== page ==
It was developed under influence of many differing directions. It is a true hybrid in the sense that it combines opposing ideas and interests in an almost Hegelian way: thesis and antithesis are developed into synthesis in various respects as the opposing ideas. understandings and interests are successively played out by the actors as windows of opportunity incidentally pass by. organisational structures and human behaviour. FIGURE 3 THE COMBINATION OF OPPOSING IDEAS IN THE N ORDIC MODEL . These synthesis and combinations of ideas forms the Nordic model as characteristics of the social. Hence the Nordic model is a competitive advantage in global economies. implementation and governance in work life. It ends up in a steadily firmer structure that eventually guides decision making.22 industrial relations. political and economic system emerge in society by events and incidents over most of the last century. The figure below presents this development from contradictions and conflicts to consensus on synthesis. welfare state and society. The hybrid Nordic model The Nordic model was never a fixed plot.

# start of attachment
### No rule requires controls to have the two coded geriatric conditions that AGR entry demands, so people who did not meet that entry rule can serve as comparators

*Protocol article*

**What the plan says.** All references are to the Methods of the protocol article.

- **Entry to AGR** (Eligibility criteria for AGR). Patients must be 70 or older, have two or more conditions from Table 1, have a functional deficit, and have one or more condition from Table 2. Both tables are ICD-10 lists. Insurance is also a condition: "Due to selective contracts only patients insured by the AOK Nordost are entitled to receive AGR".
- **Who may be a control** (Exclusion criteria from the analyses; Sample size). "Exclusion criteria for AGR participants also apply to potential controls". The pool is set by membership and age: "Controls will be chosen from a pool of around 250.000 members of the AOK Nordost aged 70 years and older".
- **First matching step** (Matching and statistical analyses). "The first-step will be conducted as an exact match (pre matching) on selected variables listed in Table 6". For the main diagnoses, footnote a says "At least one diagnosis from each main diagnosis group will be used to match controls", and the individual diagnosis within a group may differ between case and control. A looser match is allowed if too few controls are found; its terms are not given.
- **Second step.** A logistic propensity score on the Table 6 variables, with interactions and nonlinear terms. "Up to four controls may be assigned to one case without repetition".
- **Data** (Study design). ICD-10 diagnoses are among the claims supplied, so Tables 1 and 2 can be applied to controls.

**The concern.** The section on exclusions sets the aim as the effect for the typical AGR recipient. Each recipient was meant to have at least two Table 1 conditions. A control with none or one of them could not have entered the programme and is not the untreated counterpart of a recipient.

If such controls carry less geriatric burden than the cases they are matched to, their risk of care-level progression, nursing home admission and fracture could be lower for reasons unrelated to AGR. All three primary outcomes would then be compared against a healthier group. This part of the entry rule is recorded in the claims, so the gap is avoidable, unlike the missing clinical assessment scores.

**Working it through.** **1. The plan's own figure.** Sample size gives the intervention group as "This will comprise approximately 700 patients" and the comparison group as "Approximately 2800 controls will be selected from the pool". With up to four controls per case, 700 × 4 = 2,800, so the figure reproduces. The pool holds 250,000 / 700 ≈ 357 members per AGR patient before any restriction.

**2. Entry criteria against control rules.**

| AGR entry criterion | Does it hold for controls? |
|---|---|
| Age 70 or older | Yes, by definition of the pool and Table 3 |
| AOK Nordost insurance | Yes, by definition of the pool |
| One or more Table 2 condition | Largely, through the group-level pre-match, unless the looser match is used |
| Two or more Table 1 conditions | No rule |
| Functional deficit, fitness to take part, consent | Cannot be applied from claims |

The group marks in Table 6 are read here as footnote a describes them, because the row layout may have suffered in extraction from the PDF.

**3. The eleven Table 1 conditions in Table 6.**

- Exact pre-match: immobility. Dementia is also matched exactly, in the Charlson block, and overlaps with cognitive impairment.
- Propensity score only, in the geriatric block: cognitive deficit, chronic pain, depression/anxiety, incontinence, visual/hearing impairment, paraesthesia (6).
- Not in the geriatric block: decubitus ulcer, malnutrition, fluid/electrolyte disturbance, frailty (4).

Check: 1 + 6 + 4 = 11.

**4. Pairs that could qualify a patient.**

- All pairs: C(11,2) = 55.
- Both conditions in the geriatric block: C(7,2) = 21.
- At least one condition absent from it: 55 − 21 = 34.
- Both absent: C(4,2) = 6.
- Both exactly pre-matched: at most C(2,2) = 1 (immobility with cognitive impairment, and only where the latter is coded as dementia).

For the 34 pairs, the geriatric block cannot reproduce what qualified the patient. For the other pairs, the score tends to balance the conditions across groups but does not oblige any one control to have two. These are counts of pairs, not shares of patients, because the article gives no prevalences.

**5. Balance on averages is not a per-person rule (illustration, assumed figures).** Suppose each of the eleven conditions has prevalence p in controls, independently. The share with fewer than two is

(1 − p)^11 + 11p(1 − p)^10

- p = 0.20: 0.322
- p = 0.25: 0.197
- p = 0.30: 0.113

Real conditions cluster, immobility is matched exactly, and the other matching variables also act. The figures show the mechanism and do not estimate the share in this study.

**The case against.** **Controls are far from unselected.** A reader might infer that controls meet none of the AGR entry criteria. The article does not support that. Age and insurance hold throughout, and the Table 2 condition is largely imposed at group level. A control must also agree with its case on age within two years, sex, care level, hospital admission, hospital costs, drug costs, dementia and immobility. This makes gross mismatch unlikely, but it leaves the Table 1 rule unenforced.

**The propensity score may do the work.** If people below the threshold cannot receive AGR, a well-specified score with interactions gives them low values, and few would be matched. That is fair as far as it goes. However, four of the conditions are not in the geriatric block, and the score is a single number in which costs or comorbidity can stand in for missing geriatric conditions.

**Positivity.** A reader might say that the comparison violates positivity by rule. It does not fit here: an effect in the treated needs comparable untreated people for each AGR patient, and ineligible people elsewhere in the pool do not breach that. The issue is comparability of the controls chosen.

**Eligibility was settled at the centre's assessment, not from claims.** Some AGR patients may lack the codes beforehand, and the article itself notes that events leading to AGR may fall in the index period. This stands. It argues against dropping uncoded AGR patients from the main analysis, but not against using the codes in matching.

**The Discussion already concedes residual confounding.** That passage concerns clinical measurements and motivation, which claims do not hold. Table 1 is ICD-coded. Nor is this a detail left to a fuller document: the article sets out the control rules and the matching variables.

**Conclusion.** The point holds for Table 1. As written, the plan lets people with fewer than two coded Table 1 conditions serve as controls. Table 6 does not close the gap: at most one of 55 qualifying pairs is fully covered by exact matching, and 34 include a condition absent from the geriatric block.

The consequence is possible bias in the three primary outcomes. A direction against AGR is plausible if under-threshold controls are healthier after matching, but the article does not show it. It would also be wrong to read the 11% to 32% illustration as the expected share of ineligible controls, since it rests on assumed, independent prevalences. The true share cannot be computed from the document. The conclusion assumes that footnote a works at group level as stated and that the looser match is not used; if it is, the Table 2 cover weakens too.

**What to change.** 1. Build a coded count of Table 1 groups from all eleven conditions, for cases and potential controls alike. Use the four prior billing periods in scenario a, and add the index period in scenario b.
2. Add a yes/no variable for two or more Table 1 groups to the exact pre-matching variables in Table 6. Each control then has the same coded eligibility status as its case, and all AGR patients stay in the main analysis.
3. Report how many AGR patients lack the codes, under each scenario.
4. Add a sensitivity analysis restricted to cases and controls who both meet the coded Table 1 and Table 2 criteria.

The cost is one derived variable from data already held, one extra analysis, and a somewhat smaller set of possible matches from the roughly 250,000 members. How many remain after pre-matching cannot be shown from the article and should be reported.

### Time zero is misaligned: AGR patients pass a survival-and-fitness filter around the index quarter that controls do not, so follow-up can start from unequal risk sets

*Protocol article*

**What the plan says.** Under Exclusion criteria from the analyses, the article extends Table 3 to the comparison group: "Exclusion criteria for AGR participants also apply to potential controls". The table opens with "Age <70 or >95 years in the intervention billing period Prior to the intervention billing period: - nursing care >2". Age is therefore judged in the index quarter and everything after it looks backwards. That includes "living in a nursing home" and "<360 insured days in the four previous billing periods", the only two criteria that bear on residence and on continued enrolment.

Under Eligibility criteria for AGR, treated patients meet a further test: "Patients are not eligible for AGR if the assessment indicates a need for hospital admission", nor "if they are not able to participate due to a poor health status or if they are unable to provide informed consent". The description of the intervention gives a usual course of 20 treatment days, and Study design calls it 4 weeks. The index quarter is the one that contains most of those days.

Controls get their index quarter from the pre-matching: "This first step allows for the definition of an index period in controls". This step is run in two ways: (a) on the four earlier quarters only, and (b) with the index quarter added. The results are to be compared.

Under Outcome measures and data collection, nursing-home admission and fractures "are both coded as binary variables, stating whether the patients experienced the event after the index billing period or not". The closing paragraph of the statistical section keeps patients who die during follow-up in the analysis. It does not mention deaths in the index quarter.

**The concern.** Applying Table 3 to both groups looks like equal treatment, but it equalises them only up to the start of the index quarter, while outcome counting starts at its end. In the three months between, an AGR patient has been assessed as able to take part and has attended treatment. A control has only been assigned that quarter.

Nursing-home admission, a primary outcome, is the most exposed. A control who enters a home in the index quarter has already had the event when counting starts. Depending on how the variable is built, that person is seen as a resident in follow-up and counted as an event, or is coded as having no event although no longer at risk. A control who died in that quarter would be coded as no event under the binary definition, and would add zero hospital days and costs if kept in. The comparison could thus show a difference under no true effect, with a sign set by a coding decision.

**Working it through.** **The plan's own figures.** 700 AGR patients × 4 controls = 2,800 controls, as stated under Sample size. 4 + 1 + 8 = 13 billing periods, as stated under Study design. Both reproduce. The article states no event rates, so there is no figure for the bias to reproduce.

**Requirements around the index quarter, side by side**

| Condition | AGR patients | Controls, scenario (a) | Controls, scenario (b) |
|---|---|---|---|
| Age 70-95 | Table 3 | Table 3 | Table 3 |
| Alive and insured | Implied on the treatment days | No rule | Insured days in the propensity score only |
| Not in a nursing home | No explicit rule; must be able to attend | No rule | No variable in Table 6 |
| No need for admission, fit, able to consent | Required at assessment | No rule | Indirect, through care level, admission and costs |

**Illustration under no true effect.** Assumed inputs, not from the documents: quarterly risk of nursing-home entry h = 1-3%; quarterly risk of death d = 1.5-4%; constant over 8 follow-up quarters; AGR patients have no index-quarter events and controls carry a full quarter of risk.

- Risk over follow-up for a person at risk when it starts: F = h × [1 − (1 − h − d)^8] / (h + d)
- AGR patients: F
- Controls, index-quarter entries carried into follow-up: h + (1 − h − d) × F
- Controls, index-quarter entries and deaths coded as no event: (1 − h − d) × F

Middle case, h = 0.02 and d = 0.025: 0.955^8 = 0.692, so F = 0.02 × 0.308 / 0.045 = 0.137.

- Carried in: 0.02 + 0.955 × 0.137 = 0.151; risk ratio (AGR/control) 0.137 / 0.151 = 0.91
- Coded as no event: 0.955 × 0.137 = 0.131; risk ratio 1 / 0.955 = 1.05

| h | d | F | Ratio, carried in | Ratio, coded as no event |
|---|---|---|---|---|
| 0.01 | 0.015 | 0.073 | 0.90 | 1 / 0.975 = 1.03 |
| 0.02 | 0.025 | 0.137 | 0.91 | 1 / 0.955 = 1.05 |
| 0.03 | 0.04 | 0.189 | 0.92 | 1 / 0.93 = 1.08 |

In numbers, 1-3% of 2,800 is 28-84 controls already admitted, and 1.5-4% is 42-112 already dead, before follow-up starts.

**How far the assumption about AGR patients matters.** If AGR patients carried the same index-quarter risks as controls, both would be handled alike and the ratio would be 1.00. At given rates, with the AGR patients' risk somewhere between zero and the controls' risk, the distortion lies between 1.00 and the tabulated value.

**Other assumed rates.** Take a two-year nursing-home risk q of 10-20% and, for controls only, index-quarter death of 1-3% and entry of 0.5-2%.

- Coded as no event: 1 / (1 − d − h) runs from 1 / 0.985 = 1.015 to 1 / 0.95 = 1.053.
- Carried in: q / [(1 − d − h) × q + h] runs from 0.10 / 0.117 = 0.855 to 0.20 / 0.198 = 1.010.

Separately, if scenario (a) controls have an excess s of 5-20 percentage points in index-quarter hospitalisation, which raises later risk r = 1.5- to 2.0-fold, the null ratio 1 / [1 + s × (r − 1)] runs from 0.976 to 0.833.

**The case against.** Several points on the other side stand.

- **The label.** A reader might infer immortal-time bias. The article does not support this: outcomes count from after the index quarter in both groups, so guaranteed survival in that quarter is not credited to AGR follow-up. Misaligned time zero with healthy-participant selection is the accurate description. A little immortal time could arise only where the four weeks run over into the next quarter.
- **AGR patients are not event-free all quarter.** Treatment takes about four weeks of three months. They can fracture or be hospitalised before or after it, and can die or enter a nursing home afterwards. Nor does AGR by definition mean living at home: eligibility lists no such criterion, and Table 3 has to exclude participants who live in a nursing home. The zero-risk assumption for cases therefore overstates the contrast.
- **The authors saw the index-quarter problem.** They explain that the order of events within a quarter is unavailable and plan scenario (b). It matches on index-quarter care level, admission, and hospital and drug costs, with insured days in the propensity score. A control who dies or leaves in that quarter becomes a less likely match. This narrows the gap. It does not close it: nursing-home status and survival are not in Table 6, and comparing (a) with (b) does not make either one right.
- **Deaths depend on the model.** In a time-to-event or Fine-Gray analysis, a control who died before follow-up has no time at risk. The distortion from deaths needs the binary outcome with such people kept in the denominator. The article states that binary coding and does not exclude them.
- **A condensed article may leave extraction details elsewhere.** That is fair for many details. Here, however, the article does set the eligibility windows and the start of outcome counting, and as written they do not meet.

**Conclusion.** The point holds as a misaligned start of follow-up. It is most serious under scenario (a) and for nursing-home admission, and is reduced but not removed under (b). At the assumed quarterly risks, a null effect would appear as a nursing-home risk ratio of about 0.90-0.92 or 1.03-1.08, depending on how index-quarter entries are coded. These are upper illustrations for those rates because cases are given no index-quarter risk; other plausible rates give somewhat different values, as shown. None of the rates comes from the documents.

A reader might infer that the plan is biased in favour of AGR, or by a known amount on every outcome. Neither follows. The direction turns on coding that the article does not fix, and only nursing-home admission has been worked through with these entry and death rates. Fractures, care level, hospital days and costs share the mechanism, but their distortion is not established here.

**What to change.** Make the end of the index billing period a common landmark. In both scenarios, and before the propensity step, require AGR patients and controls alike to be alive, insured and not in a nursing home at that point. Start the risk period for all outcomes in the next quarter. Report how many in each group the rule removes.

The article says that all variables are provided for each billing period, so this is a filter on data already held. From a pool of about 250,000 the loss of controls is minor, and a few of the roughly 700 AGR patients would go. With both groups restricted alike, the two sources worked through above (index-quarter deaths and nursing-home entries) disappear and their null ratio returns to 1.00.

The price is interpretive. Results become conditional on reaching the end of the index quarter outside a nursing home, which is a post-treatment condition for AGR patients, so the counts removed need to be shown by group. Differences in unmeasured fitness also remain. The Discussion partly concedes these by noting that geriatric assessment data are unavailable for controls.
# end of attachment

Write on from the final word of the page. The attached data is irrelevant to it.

This body of regulations implemented the political system for decision making. and they formed the basic rules that regulate the work life. but was not accepted by the conservative party until the principle was to support the work life as well. The law of social security was introduced to provide economic aid to those in need. labour movements’ accept of the private property rights and liberal parties’ accept of the labour party as a legitimate player in the parliamentary system.23 The first work life conflicts developed in some small production plants already in the end of 1800s. Opposing interests of labour and capital developed to contradictions that were almost antagonist in 1918. This is the basic synthesis of liberal thesis and socialist antithesis along the line. employers accept of the union as economic counterpart. Social democracy combined some of the values and analysis in socialism with the methods of political decision making in liberalism. The labour movement had to leave the socialist refusal of private property rights in order to be a legitimate parliamentary actor. New meanings and understandings of reality was . The social partners had organised and played out their differences especially during the 1920s. These are the synthesis developed from labour and capital contradictions. This ended in the basic agreement.